Still, the decision to offer the party's members a say in this and other big decisions - not least electing the leader - must be causing some furrowed brows down at the Carlton Club, which has carried the torch for Tory traditionalists for centuries. William Hague, when not honeymooning or boogying on down in Notting Hill, has had little to say about policy; having nailed the issue of Europe down, he is busy reconstructing the Tory house. He is evidently following the sound advice of those Tories who pleaded for a period of silence after the election. No one really wants to hear much from a party that is unlikely to be able affect the price of cheese this side of the millennium.
But specific policies are not all. What a party feels like is at certain stages far more important. Organisation matters; but the stuff you pour into the bottle - the party's culture - is what voters respond to. New Labour's leaders' choice of language - tough, conservative - should have warned us all that they would not behave like Labour governments of the 1970s, ready to blow with the wind of popular sentiment. Indeed, as some of my friends in the arts world discovered this week, this Government positively delights in demonstrating its robustness in the face of old- style appeals not to abandon the needs of a civilised society. "Civilisation", Treasury ministers seem to be saying, "is what you can pay for; now, stop whingeing." The Tories have to find their "feel" too.
The letter from the Tory grandees to this newspaper, quarrelling with Mr Hague's suppression of debate on Europe, was the wrong feel. It made them look like men locked in a war that the rest of the world had forgotten. It is true that Europe divided the Conservative Party, and that perception played a part in their defeat. However, it was not simply the fact of the division, but that it was over an issue that most of the British public feel is done and dusted. Sooner or later we will join; that's the fact of our life in the global economy, and the timing and detail is for our politicians to work out. The argument is over.
For some Tories, though, this was the assembly of the great One-Nation tradition, represented most eye-catchingly by the signature of Chris Patten. He is still a brooding presence on the Christian Democratic wing of the party, said to be just waiting for Hague to stumble. But his involvement here, plus his improbable interest in running London, are signs of an uneasy spirit, worried about being forgotten, yet unsure about how to find his way back to the limelight. He does not represent the future of the Tories; but if not him, then who?
Thus far, there is no flavour of New Toryism emerging from Hague's own kitchen. But there is a tantalising odour of something exotic wafting our way from Enfield. Mr Michael Portillo has been back to the larder and has been rummaging around to see what ingredients he can offer to entice the missing millions. In his speech this week, he brought out the old staple, opposition to any progress towards European integration; but he wrapped it in some new phrases, dealing with Britain's place in a global economy.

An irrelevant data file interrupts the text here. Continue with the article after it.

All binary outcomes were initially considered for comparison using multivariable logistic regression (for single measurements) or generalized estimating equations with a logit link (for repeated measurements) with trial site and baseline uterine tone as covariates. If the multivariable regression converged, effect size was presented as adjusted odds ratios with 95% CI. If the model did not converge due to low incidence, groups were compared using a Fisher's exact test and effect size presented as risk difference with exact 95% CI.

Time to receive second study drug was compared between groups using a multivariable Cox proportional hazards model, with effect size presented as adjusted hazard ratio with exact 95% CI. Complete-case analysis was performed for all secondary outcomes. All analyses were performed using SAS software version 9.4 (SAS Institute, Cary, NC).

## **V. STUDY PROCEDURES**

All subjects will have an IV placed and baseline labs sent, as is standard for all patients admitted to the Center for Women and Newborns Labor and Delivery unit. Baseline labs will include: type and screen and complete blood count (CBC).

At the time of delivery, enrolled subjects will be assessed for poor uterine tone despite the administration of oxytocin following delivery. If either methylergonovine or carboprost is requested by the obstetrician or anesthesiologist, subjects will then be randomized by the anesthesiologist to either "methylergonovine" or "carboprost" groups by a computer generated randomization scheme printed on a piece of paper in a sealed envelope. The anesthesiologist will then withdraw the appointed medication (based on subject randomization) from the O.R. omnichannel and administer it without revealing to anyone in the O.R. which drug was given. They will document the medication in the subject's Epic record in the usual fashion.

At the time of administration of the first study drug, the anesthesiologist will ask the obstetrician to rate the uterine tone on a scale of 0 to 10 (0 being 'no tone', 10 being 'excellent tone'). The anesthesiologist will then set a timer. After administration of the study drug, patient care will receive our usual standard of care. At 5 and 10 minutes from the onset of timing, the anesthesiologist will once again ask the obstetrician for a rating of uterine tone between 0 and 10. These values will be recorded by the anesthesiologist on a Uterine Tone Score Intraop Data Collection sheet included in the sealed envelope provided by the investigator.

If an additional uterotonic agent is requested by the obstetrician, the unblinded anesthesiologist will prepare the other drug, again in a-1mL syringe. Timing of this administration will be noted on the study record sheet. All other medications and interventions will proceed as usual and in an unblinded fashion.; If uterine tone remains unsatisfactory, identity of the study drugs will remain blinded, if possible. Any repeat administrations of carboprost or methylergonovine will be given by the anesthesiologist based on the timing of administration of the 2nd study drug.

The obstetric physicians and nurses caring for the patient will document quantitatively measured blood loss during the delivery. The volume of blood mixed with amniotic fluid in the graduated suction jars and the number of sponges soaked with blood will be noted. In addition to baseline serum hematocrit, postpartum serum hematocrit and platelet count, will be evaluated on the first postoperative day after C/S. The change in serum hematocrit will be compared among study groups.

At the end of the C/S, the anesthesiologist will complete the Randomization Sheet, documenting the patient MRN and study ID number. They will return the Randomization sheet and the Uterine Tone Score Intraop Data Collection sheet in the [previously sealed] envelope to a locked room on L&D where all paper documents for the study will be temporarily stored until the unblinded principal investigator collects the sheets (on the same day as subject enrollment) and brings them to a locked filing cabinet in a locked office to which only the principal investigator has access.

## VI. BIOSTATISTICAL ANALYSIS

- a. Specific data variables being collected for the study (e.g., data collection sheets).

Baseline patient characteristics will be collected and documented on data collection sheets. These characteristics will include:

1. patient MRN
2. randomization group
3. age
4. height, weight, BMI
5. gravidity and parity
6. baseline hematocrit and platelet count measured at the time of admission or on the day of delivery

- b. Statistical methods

Where Labour may begin to seem grimly defensive on the international stage, Portillo is beginning to paint a picture of the UK as a centre of global trading, open to all, and able to span the world unencumbered by any regional attachments. On welfare, he astounded many by his speech at the last party conference, appealing for Tories to be understanding and humane; welfare mothers could be safer in his world. Even the Portillo groupies, such as the journalist Simon Heffer, are being driven to wonder aloud if they are truly hearing these words from the master's voice.
But Portillo has never been a simple proposition. He is not a pantomime Tory villain - family background, his age, his intellect all separate him from the old Tory right. Now, freed from the factions that kept his party riven, he is able to imagine a new culture for his party.
The Tory party, so long yoked to the old Powellite obsession with English values, could become as internationalist as it was in the nineteenth century (in its imperialist mode); it could be the champion of relaxed libertarian values against a government that too often gives off a whiff of puritan self-righteousness; it could be the party that stands up for the rights of the individual in the face of Labour's tendency towards grim corporatism. Remember, in the 1960s, it was the Tories who were the fun party; they could be so again. In their final years of government, they may have appeared to be enjoying themselves a little too much at the expense of others; but the nation, as we approach the millennium, is ready to hang loose and have a good time - and laughing along is a luxury oppositions have that governments don't always enjoy.
I know that some of you felt I myself should have been more relaxed over the John Motson affair. However, the BBC has sent me the text of a full apology for the incident issued by Motty. It is indeed full and unreserved. However, in mitigation, he points out that he does not only have problems with blacks; he now finds it difficult to identify the Italian player Gianfranco Zola because of his new haircut. Personally, I'm prepared to leave the whole affair at a yellow card; but for the commentator's sake, I just hope that Mr Zola's barber is not offended; after all he might just be from Sicily, and the traditional Sicilian response to personal slights leaves the average Vinnie Jones tackle looking like a love bite.